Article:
Squeezing rail commuters like this could be electoral suicide. If Mr Osborne has any sense, he’ll think again

For nine successive years, the cost of rail fares has increased by more than the rate of inflation.

During that  period, fares have risen three times faster than incomes.

Britain now has the most expensive rail network in Europe, with the burden falling most heavily on commuters, who cannot take advantage of cheaper off-peak fares. Many of these hard-pressed souls are squeezed into carriages like cattle, and count themselves fortunate to find a seat.

So what does the Government do? At a time when real take-home pay is falling more quickly than at any time in living memory, it announces that from next January rail fares will rise by an average of 6.2 per cent in England, which is more than twice the rate of inflation.

Passengers going through Ticket Barriers at Paddington Station

Long suffering: The excessive costs, instead of being rooted out by the Government and the train operators and Network Rail, are being borne by the unfortunate rail user

Who else in the private sector would dare to push up prices by such a whacking amount in the middle of a recession? Some fares could increase by as much as 11 per cent, though train companies would supposedly have to offer cheaper fares elsewhere by way of compensation.

For millions of commuters, these punishing extra charges will be barely supportable. Most of them haven’t got the option of driving or going by bus at the time of day when they have to travel. They are a captive audience, exploited by the Government and the train operators.

Let me humbly suggest that unless the Chancellor, George Osborne, has a last-minute change of mind, as he is entitled to do, many rail users, and even some non-rail users, will think that the Government is no better than a mean-spirited donkey owner who continues to lash his overladen and tottering beast.

Like its predecessor, it is shifting the burden of subsidising the railways from the taxpayer to the rail traveller. In principle, this is probably a good thing, since its seems inequitable for the majority of the population, which seldom or never travels by train, to subsidise the minority which  regularly does.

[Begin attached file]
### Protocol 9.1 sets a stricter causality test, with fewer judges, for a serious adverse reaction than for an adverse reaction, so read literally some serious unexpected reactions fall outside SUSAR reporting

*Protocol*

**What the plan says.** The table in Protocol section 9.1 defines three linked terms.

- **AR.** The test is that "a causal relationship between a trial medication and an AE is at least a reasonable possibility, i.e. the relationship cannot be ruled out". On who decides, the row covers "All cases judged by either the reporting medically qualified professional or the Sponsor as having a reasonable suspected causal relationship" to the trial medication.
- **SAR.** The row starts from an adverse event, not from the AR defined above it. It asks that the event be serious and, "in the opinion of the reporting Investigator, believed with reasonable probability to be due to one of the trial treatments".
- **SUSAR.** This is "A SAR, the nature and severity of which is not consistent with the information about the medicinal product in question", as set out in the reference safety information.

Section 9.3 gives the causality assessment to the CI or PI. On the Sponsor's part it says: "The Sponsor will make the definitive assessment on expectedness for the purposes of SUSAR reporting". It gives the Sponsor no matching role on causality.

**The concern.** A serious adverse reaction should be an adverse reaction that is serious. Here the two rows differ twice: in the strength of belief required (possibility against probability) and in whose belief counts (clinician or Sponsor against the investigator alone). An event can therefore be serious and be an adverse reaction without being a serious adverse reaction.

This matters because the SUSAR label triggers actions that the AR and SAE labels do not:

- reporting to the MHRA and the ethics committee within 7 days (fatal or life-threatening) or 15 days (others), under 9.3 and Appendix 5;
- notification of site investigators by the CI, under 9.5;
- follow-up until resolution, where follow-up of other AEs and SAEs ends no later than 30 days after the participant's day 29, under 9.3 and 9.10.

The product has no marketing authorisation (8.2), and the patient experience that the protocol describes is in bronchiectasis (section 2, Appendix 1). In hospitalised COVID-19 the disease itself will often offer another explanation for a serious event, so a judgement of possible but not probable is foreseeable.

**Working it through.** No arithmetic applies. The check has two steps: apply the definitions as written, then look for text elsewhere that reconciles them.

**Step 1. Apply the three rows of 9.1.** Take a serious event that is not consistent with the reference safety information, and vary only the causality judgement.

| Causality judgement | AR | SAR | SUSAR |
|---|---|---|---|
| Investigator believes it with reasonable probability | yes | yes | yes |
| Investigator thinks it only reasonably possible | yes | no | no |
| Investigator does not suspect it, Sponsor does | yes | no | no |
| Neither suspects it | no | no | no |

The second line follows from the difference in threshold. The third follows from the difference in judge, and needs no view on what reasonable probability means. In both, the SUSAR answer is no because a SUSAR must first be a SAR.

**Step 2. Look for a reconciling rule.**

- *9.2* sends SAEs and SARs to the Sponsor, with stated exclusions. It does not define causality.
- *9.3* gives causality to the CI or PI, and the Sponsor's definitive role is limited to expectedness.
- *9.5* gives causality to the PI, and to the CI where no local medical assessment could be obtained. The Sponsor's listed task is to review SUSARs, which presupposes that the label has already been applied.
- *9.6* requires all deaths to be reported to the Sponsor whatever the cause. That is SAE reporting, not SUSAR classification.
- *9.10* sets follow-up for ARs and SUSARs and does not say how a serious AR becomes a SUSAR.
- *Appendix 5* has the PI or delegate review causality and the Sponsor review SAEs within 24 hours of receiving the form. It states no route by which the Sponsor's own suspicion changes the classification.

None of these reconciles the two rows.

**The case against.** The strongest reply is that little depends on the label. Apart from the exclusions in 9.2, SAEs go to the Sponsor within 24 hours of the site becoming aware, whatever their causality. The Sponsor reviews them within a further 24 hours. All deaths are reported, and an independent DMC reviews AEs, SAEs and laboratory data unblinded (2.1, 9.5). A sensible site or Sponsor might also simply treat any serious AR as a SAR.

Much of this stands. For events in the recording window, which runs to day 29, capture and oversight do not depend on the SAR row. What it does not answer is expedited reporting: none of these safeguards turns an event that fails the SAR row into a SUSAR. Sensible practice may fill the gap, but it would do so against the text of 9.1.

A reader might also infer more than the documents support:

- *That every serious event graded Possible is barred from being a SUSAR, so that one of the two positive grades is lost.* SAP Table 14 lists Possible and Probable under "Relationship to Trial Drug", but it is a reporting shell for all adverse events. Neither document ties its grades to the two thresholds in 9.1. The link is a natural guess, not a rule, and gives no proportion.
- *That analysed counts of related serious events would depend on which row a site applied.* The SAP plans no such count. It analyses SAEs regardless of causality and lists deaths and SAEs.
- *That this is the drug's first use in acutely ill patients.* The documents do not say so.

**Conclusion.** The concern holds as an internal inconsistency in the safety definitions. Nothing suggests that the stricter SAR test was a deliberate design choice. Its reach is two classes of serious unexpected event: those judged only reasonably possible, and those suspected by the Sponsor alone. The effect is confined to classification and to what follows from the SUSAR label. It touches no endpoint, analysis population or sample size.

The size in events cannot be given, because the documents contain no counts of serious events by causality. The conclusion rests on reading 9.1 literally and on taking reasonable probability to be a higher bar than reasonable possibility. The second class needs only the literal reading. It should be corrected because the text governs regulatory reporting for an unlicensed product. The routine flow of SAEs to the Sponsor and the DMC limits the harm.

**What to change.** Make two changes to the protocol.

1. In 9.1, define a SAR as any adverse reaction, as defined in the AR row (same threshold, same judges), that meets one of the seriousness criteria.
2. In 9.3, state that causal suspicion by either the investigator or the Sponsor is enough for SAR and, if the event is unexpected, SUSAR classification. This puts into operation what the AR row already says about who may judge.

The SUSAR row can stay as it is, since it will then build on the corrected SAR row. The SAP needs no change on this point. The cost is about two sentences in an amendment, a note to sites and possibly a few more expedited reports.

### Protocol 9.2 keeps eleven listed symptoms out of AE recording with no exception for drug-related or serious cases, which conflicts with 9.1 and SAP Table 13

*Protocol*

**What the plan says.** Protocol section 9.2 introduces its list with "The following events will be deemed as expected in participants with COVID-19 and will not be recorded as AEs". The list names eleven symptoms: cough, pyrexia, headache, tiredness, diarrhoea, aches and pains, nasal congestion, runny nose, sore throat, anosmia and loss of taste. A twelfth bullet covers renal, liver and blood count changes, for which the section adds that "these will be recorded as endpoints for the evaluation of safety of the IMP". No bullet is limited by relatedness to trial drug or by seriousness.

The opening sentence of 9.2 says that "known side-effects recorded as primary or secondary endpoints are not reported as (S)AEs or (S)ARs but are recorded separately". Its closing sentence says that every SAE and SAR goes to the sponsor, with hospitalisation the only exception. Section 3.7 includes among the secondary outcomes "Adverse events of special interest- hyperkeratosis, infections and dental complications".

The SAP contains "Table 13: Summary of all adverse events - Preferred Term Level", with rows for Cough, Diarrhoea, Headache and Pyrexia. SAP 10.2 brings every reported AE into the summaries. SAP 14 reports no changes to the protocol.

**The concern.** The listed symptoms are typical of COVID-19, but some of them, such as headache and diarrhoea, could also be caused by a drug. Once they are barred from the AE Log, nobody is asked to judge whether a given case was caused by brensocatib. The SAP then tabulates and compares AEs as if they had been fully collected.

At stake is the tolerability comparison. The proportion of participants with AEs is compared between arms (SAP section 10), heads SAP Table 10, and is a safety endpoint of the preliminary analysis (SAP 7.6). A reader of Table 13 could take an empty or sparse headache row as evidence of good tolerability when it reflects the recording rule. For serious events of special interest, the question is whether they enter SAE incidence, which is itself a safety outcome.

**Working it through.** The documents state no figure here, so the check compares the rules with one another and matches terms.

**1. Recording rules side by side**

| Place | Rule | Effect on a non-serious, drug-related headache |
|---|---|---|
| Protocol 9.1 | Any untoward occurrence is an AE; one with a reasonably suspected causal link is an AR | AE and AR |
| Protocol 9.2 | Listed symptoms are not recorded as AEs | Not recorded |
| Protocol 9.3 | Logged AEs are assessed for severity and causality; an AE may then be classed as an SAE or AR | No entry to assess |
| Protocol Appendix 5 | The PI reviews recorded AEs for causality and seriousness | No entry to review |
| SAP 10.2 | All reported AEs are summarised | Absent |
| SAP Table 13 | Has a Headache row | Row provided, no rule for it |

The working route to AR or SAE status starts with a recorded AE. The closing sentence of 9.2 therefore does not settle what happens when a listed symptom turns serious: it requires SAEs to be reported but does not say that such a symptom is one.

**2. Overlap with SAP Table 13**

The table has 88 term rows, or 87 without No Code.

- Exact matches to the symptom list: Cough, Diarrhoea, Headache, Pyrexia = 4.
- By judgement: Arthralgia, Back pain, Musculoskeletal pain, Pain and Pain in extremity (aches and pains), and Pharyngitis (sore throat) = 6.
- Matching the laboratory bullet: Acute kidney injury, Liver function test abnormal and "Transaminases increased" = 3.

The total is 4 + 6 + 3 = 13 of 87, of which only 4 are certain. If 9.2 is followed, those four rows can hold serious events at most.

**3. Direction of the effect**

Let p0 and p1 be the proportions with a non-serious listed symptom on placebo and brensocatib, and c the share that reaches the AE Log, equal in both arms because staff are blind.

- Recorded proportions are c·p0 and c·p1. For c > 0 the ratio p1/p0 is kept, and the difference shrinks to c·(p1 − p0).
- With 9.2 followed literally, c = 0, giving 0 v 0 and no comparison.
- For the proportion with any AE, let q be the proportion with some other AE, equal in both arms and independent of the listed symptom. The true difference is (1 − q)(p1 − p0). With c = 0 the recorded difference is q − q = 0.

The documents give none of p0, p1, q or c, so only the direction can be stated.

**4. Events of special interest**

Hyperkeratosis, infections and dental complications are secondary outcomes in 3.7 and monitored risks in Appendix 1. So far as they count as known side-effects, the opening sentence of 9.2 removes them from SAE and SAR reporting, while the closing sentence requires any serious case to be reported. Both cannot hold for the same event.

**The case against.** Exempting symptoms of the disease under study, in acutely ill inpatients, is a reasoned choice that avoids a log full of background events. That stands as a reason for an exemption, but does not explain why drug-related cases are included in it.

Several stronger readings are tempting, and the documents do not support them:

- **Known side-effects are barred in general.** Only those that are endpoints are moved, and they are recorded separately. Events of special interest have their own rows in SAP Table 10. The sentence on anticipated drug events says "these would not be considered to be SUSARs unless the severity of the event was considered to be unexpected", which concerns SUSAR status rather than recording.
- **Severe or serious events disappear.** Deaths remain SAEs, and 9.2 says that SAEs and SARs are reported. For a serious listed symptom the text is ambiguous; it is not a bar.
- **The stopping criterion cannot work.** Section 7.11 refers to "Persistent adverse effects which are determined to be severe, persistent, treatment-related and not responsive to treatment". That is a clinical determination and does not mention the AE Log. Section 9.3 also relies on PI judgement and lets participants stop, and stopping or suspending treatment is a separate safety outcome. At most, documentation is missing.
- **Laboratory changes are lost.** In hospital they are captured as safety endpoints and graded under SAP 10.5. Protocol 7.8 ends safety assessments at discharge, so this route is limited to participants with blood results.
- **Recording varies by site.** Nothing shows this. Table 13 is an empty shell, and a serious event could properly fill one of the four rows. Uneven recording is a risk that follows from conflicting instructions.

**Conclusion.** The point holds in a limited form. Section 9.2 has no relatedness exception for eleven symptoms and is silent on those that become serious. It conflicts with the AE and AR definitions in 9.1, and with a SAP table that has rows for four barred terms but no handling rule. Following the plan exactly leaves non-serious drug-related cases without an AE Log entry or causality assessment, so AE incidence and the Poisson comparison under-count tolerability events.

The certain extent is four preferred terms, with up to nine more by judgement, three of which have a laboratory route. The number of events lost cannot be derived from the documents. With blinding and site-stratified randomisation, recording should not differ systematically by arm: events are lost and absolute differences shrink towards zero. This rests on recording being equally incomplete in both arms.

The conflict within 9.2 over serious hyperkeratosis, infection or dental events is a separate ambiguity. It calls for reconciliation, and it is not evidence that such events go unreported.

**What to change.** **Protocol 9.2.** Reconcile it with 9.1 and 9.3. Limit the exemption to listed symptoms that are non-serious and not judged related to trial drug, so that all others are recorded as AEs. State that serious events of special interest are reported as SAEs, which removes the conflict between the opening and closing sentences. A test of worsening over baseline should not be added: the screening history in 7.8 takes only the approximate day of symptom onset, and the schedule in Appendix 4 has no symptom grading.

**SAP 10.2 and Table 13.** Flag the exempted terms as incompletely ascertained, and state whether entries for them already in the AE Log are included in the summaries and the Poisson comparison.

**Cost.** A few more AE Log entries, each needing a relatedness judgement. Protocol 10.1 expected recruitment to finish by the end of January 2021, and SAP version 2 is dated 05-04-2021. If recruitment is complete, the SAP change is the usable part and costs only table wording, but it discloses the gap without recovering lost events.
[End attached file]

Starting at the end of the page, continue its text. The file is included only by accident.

Blow: Sir Richard Branson boarding a Virgin train, and his company has today lost its West Coast franchise

Privatisation: Is bigger better? Sir Richard Branson has threatened to withdraw from the rail industry after his company lost its West Coast franchise

But the process of shifting the burden is taking place at such a relentlessly rapid pace that regular rail users rightly feel penalised. Moreover, this process is not accompanied by any increases in efficiency among the train operators or Network Rail, which owns and runs the track.

This is the untold story of rail privatisation. In some respects it has provided a better service, and it has succeeded in attracting many more passengers to the railways, especially at  off-peak times.

But privatisation has not delivered the greater efficiencies it was supposed to.

According to an official report by Sir Roy McNulty published last year, the costs of transporting one passenger for a mile have not gone down since the bad old days of British Rail, which was privatised in the mid-Nineties.

His report contended that the cost of running the railways in Britain should between  20 to 30 per cent lower. It identified an ‘efficiency gap of 40 per cent’ in comparison with the train systems of four other European countries.

In other words, our privatised rail network, though delivering in many respects a better service than the unlamented British Rail, is still much more expensive to run than it should be. And these excessive costs, instead of being rooted out by the Government and the train operators and Network Rail, are being borne by the unfortunate rail user.